THE tears of sorrow rolling down the cheeks of a forlorn firefighter epitomised the nation’s sombre mood at this desperately challenging time.
Tears wept in memory of the victims of last week’s Grenfell Tower inferno and all those who could not be saved by the heroic emergency services, they also represented a country’s despair as it tried to comprehend the latest terrorist attack against this country’s cherished liberty.
As his colleagues linked arms, this show of solidarity by firefighters was, in a painful coincidence of timing following the horrific events early yesterday outside Finsbury Park Mosque in north London, a visible and heartfelt demonstration that an attack on one is an attack on all.
Terrorism is terrorism, as Sadiq Khan, the Mayor of London, said so emphatically, and this outage – a van driver deliberately ploughed his vehicle into a group of Muslims as they came to the aid of an individual taken ill – is just as indefensible as the recent atrocities in London and Manchester.
Just as there’s no place for the pernicious Islamist extremists who seek to divide Britain’s multi-cultural communities, there’s no place for the Islamophobia which appeared to motivate the perpetrator of this latest assault on human decency.
Here is the irony – and sheer futility of it all. The victims were members of a mosque which had actively taken part in The Great Get Together over the weekend in which people of all faiths, ages and background came together to condemn all extremism and honour the celebrate the life of Jo Cox exactly one year after the Batley and Spen MP was murdered by a neo-Nazi.
They were individuals who had disassociated themselves from the radical cleric Abu Hamza whose violent theology, preached at Finsbury Park Mosque, led to him being deported following a protracted legal battle led – and won – by Theresa May.
And they are fortunate to have a heroic imam, Mohammed Mahmoud, who pleaded for calm and allowed his body to be used as a human shield so the suspected terrorist could be protected from the fury of onloookers before the police arrived at the scene.
To her credit, Mrs May alluded to this in her latest Downing Street statement, now a tragically regular occurrence, before she made a personal visit to Finsbury Park Mosque to show that she, too, is standing shoulder to shoulder with all peace-seeking Muslims at this tense and traumatic time.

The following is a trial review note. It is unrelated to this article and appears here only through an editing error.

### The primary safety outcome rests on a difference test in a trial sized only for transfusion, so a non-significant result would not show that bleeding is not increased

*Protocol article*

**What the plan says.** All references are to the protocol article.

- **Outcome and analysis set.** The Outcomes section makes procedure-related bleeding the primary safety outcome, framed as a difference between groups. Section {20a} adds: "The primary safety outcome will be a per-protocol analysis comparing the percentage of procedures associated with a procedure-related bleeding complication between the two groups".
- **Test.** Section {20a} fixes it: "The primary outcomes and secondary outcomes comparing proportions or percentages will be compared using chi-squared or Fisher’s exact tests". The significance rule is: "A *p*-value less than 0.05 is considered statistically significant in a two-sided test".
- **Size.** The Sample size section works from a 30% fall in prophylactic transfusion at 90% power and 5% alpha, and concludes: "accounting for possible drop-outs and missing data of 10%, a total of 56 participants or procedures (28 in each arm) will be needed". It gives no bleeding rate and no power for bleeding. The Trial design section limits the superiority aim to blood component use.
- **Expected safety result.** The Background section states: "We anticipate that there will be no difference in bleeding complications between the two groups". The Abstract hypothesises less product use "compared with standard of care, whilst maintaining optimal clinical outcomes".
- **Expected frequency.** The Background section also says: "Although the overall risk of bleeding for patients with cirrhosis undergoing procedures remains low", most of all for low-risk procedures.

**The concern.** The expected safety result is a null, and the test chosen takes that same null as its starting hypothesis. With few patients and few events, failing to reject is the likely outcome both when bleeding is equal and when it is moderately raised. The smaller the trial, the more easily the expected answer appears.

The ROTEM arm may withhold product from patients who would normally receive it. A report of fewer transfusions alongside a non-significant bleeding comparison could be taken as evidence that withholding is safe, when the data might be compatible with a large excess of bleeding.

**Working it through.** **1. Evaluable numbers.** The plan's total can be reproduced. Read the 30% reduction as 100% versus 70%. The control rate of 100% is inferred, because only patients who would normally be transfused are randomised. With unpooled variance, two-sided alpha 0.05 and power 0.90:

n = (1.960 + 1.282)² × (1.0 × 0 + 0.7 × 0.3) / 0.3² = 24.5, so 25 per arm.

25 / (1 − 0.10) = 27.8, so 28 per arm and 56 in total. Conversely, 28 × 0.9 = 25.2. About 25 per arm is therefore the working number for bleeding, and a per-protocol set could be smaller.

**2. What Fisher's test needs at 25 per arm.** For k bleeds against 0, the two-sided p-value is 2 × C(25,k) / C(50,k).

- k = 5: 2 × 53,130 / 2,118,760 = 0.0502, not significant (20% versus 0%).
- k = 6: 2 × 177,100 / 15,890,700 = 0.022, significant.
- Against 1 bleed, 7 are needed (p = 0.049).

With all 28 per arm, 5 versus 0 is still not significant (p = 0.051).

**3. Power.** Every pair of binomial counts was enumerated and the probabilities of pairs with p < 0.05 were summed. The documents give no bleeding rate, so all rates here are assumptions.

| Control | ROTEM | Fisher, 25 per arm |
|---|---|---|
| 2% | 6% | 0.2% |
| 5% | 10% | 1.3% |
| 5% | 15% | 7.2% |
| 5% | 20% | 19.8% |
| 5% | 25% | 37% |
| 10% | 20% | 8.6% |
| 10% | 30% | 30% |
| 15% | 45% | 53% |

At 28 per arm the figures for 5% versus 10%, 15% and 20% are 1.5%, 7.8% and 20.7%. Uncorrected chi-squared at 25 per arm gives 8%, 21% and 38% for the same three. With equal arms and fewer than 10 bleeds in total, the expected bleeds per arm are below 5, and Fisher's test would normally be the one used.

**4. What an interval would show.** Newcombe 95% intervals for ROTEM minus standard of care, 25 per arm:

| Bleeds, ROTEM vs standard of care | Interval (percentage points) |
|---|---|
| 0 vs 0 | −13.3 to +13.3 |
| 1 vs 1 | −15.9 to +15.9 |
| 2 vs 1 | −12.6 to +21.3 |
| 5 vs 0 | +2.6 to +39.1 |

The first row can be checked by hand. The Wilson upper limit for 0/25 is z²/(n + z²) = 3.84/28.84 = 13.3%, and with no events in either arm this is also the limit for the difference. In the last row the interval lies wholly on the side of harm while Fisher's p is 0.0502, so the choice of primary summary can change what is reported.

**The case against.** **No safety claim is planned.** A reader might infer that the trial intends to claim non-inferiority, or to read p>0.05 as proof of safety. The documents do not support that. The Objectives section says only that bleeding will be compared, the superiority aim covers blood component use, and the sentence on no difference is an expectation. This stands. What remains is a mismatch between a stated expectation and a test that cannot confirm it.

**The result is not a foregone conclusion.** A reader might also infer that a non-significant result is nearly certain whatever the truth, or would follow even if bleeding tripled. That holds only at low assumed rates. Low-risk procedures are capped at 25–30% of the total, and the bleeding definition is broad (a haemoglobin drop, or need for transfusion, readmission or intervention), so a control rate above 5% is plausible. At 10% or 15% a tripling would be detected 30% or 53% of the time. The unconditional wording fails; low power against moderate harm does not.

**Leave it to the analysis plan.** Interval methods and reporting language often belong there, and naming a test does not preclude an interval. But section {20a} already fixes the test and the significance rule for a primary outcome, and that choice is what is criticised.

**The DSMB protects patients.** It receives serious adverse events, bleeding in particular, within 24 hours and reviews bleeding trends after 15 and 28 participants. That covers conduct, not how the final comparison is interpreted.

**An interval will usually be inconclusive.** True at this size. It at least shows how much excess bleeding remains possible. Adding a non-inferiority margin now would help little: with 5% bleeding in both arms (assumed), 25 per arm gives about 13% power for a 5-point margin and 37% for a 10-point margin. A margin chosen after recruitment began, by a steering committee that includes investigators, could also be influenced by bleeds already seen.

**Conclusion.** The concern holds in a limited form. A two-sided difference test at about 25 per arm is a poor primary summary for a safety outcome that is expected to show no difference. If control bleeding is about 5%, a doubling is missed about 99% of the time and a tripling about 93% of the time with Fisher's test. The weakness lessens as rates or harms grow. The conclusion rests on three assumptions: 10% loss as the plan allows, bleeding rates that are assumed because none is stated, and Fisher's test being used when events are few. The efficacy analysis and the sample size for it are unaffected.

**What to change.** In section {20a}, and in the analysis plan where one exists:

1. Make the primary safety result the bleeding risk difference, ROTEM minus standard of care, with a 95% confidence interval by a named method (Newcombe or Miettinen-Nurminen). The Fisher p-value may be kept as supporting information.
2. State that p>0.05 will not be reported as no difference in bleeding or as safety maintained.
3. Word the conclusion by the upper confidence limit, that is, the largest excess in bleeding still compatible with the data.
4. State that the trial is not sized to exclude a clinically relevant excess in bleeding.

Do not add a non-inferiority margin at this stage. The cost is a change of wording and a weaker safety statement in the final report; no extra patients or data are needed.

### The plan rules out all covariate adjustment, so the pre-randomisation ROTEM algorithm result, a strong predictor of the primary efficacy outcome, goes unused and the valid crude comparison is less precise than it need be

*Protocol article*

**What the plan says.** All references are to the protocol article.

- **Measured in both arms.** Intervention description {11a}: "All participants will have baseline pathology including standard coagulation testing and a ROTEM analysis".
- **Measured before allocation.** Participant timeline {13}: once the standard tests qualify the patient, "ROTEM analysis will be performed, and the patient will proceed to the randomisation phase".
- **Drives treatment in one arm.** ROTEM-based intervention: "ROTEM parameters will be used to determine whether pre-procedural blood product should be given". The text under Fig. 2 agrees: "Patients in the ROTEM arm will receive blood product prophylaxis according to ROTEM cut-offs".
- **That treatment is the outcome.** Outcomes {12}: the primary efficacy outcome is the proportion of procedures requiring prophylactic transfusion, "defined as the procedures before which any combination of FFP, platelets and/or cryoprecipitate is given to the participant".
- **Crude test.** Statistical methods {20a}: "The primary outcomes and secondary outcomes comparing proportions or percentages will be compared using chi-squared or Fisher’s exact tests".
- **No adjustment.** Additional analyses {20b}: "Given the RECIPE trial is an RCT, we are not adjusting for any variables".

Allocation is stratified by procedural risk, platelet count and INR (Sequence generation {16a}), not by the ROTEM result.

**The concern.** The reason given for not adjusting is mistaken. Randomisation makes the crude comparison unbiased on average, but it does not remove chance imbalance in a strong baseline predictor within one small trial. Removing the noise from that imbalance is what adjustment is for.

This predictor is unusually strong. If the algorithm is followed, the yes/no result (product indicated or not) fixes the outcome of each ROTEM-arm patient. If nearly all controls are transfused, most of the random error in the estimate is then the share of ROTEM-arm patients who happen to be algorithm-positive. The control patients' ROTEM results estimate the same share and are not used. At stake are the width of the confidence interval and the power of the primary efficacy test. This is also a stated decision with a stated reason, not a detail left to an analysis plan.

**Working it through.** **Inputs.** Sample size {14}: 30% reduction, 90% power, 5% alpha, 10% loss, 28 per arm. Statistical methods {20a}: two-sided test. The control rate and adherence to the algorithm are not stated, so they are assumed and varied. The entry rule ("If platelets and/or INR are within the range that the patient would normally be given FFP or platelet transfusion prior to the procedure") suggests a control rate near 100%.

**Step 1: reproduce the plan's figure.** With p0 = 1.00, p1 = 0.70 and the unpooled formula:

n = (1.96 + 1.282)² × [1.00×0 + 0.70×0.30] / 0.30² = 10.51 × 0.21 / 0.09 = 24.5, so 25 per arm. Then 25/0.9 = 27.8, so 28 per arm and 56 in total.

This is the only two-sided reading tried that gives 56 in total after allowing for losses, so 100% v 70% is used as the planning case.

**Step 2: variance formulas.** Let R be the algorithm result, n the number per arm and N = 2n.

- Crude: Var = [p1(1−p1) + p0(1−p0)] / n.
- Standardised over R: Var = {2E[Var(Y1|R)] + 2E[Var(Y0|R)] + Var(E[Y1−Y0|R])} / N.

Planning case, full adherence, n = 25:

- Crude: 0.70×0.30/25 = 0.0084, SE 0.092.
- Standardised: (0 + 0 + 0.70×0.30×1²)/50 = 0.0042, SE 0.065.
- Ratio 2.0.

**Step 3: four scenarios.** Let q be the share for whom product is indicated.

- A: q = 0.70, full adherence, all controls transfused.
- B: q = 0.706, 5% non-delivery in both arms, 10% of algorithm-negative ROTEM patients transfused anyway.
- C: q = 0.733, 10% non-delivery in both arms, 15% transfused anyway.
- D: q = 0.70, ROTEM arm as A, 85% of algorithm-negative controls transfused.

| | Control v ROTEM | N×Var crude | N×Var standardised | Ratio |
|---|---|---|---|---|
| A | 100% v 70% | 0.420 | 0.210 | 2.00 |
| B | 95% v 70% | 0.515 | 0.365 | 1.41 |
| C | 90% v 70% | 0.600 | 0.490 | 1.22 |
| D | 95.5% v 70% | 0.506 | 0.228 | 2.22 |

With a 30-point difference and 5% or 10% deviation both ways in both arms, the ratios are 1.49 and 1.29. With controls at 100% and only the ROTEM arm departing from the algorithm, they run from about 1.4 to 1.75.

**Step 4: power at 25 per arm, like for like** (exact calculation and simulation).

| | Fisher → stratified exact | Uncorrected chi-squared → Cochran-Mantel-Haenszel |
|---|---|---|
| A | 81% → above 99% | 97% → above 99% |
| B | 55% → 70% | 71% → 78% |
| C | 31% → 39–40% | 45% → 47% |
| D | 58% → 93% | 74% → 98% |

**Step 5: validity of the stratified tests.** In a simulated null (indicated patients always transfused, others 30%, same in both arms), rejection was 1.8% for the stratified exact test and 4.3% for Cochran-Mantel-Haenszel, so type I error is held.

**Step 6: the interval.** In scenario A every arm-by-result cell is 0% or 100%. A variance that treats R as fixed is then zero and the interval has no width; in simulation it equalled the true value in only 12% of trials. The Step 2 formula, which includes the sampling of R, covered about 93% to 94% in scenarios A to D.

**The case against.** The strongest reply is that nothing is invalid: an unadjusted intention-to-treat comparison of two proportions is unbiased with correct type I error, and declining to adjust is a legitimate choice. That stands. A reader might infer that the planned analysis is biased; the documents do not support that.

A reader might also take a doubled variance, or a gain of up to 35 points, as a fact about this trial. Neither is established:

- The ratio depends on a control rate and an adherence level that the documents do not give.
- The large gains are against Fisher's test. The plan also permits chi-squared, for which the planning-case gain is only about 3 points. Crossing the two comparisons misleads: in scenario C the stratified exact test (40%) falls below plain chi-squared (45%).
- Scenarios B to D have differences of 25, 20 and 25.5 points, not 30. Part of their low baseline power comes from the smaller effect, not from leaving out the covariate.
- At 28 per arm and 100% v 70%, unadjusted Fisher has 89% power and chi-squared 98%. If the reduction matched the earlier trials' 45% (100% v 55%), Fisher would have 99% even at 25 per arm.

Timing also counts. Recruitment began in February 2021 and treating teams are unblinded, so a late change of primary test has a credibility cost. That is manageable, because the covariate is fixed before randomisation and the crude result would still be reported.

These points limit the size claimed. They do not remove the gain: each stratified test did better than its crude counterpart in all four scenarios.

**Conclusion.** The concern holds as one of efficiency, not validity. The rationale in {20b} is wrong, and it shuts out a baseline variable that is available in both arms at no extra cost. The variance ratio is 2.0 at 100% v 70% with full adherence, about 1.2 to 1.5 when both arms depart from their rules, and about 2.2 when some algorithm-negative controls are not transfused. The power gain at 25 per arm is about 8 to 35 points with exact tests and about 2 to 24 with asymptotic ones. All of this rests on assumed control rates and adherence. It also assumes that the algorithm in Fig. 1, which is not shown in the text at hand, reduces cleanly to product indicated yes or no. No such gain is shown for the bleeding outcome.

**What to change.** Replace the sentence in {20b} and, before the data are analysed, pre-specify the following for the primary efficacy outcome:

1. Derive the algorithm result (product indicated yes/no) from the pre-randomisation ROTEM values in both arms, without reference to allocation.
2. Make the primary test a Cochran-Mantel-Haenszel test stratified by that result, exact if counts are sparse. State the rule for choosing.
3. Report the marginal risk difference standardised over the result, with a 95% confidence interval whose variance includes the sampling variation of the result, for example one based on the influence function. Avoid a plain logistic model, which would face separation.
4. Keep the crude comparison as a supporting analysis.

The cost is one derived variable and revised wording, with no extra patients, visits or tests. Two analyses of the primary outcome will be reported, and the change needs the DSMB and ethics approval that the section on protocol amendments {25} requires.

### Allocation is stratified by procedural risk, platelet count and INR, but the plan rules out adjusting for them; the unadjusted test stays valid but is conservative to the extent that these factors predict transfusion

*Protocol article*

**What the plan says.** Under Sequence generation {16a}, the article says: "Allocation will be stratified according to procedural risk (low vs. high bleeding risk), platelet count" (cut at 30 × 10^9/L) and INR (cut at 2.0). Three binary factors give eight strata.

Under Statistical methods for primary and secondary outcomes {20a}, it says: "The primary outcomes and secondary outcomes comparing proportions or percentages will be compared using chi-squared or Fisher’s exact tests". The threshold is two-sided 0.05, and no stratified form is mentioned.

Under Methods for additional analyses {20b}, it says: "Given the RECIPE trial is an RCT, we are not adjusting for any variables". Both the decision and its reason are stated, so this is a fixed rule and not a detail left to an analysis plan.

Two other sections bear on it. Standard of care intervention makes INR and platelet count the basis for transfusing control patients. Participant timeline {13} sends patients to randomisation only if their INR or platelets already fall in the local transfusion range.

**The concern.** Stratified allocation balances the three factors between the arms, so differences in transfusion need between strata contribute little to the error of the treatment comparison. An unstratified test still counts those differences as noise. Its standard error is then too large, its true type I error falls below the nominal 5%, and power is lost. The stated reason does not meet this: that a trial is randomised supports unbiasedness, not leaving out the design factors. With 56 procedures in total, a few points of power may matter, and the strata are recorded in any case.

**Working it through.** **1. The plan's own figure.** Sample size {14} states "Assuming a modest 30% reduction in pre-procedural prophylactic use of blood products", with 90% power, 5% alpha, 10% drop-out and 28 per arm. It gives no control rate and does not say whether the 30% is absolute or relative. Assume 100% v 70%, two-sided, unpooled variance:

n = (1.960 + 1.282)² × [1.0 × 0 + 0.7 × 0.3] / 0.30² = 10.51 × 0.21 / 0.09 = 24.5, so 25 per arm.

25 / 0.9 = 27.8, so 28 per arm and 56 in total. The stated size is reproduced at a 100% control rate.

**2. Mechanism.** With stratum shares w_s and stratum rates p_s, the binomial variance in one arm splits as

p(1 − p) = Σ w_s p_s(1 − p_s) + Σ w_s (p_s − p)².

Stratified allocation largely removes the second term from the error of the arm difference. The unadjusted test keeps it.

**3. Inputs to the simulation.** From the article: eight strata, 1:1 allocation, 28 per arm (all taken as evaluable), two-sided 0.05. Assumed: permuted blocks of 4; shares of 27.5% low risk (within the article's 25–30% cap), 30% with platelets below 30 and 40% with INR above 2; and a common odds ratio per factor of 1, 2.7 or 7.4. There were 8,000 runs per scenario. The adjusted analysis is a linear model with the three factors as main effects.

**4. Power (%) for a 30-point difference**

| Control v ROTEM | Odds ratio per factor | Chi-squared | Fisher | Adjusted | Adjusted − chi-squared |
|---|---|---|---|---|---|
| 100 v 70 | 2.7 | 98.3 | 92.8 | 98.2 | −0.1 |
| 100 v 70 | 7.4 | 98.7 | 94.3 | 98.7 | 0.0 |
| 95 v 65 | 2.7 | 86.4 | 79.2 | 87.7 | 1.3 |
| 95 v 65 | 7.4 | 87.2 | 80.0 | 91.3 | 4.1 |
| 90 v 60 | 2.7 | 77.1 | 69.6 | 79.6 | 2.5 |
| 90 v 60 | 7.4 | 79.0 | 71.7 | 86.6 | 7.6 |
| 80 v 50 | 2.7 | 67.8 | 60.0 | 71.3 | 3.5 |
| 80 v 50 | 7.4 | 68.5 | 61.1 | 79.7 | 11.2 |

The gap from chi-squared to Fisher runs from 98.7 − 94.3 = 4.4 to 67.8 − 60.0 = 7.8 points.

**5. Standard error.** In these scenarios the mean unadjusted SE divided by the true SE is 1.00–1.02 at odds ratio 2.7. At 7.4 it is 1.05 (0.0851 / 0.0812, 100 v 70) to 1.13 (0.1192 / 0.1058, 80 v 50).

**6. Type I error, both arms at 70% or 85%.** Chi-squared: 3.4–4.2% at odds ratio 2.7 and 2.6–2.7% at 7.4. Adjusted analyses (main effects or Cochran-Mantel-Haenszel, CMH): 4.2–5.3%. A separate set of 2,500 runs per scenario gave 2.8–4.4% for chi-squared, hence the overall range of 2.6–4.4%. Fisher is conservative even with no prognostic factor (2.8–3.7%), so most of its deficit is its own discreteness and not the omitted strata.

Indeed, the Prime Minister spoke for all when she said that the freedom to practise religion in peace is one of the unshakeable bonds of citizenship which symbolise the United Kingdom before adding: “It is a reminder that terrorism, extremism and hatred take many forms; and our determination to tackle them must be the same whoever is responsible.”
While the immediate priority is increasing security at mosques as the holy month of Ramadan comes to an end, the Government must not allow Brexit – or other difficulties – to stand in the way of renewed efforts to fight extremism and all hate crimes. And, in the meantime, it falls to the rest of Britain to show that extremists will never undermine a country that will always be proud to be defined by the strength of its communal bonds.
‘More in common’ – Britain, Europe and Brexit
AS BRITAIN comes to terms with its fourth terrorist attack in a grim three months, it was poignant that David Davis echoed the words of murdered Yorkshire MP Jo Cox at the formal start of Brexit talks with the EU.
Greeted by the European Union’s chief negotiator Michel Barnier, he said there is ‘more than unites us than divides us’ – a conciliatory tone at the outset of negotiations which will shape this country’s future destiny.
Mr Davis was right to echo the spirit of Mrs Cox after a weekend of unifying events across the country to mark the first anniversary of her senseless murder by a far-right extremist outside Birstall’s library. Despite the rancour since the EU referendum a year ago, Britain and the European Union will still be partners once this process is complete, notably when it comes to Europe’s future peace and prosperity, and the Brexit Secretary’s tone reflected this.
Yet it remains to be seen whether the Government will use the political vacuum resulting from the June 8 election to develop the ‘more in common’ theme and attempt to build a broader consensus here for its approach. Given that Theresa May lost her Commons majority when she asked voters to endorse her Brexit strategy, there’s an even greater onus on Ministers to heed the original call by The Yorkshire Post, now backed by senior politicians from each of the main parties, to forge a united front while also involving business leaders – Britain’s future can’t be left to party politics.